The series of borrowings from foreign countries have started taking a big toll on the nation’s finances with the sum of N11.679tn spent in the last five years on debt servicing.
Figures released on Monday during the “Analysis of the 2022-2024 Medium Term Expenditure Framework and Fiscal Strategy Paper,” an event organised by the Centre for Social Justice (CSJ) showed that this was as only N8.31trillion was spent on capital/development expenditure in five years.
A presentation by the Lead Director of CSJ, Eze Onyekpere, showed that in 2019 and 2020, the sums of N2.254 trillion and N2.951 trillion were spent on debt servicing respectively.
The breakdown of the total figures of N11.679tn further showed that an average of N1.386 trillion is spent annually on debt servicing.
Onyekpere who referred to the statistics from the Debt Management Office (DMO) said that public debt which was N12,603 trillion as at 2015 had continued to rise yearly.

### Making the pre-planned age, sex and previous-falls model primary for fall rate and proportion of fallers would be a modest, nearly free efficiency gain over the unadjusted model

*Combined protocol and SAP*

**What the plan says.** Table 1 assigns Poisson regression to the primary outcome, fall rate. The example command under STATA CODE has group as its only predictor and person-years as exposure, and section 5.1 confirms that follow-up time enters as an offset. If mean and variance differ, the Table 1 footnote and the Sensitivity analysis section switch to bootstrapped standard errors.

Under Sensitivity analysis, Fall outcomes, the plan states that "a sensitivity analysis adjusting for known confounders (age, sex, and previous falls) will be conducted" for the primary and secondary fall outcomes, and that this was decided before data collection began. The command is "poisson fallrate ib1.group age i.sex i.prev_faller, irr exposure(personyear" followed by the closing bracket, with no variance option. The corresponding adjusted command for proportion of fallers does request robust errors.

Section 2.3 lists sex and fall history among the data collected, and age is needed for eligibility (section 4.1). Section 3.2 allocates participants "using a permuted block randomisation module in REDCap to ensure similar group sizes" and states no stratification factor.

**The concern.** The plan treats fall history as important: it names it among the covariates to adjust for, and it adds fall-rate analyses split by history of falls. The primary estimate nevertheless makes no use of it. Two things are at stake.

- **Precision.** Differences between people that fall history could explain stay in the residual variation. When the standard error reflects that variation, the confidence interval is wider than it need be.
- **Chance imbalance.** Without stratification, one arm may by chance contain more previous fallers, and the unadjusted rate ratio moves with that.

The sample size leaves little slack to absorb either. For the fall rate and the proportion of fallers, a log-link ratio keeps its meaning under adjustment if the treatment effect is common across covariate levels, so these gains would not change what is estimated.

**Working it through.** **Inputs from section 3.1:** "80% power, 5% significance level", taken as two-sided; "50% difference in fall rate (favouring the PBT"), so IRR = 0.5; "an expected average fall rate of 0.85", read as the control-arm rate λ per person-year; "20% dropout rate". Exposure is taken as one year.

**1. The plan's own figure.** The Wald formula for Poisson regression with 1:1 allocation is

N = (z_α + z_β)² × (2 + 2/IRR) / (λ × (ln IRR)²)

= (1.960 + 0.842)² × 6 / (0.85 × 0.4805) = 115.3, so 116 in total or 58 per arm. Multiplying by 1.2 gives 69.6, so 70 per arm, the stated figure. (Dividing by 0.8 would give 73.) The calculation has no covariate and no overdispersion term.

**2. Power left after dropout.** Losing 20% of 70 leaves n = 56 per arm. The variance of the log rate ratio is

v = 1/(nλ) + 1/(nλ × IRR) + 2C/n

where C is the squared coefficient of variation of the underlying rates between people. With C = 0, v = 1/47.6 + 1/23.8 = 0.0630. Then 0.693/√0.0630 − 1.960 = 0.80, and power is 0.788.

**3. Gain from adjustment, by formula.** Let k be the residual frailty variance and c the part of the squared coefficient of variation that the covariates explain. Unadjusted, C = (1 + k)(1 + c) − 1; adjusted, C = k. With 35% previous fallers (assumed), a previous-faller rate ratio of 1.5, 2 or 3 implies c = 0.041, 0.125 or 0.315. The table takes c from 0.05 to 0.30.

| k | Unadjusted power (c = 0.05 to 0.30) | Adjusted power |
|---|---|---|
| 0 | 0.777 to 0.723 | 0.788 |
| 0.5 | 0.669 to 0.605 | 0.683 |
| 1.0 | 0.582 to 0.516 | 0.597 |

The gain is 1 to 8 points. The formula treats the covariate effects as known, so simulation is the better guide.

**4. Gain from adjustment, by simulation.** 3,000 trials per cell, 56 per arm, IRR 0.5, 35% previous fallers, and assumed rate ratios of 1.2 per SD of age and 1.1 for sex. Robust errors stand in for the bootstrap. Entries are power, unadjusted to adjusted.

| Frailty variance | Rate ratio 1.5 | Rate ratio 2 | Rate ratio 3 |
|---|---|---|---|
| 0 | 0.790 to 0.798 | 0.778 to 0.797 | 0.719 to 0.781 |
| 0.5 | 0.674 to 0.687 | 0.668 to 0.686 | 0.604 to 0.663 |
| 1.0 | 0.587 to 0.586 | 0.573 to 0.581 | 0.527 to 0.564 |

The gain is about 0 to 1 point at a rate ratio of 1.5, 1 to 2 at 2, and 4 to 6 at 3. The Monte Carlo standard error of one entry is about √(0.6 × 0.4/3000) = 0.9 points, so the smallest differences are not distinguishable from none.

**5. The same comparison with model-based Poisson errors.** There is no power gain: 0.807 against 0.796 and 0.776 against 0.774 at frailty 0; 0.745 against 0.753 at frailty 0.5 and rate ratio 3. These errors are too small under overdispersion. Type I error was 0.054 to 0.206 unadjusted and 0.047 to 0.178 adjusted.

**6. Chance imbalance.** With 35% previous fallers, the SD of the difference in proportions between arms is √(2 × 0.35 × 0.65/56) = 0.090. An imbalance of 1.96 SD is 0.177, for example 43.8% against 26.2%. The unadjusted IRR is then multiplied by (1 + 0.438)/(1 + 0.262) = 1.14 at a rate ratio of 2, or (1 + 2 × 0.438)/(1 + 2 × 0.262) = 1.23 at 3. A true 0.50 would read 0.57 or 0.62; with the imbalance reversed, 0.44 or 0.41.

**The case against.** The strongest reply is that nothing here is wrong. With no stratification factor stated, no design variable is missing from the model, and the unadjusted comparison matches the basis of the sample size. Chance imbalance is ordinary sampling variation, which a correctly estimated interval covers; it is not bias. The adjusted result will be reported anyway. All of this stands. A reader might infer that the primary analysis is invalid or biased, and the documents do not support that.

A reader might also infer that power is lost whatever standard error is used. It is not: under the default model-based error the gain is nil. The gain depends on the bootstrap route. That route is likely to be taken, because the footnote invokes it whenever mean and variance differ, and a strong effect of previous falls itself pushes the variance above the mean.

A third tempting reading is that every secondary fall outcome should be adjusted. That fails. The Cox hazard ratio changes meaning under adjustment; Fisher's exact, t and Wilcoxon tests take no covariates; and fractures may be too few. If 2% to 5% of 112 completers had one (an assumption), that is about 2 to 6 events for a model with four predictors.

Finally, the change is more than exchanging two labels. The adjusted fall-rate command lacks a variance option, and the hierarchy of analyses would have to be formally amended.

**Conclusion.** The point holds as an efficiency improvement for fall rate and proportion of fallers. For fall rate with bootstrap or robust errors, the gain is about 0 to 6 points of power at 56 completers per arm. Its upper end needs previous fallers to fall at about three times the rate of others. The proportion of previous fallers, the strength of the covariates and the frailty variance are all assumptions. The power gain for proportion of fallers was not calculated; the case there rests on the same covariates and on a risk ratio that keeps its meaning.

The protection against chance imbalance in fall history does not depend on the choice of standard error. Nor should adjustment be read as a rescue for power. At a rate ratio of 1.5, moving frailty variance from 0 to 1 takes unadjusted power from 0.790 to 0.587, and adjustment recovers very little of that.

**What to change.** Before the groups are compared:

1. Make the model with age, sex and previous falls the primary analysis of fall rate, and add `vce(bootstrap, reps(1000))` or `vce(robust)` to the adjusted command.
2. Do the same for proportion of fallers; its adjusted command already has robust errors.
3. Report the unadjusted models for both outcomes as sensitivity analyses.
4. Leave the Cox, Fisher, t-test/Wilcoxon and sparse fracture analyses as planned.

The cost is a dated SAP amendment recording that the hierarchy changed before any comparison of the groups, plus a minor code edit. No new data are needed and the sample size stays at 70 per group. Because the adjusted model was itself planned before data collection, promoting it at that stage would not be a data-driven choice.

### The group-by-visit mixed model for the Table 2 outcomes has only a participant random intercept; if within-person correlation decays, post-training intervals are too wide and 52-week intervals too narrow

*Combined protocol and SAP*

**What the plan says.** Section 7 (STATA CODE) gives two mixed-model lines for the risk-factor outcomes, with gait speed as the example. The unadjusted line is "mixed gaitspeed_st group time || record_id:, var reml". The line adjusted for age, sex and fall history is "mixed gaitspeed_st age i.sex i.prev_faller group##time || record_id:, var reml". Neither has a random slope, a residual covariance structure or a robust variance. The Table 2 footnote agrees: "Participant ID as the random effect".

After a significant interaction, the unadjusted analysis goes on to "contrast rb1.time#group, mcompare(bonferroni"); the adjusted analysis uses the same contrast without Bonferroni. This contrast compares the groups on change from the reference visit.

According to the statistics public debt was N17.360 trllion in 2016, N21.725 trillion in 2017, N24.387 trillion in 2918, N27.401 trillion in 2019 and N32.915 trillion in 2020.
He observed that between 2015 and 2020, Nigeria’s public debt rose by 161 per cent, adding that this been with an annual increase of 37.74 per cent.
Onyekpere said, “The Consolidated Debt Statement affirms the Medium-Term Debt Management Strategy (MTDS) 2020-2023 as the governing policy strategy. The MTEF states that the MTDS focuses on the development of an optimal borrowing structure to fund the government’s financial gap and needs, taking into consideration borrowing options, cost of borrowing and the associated risks with borrowing.
“Under the MTDS, the proposed portfolio composition is 70 per cent for domestic debt and 30 per cent for external debt while total debt as a ratio of the GDP has been increased from 25 per cent to 40 per cent; average tenure of debt portfolio is a minimum of ten years.
“It proposed up to five per cent of the GDP in sovereign guarantees for private companies executing public projects and Promissory Notes is to be issued to settle government arrears, Ways and Means Advance at the Central Bank of Nigeria (CBN), and the debt stock of 5 state owned enterprises (SOEs.”
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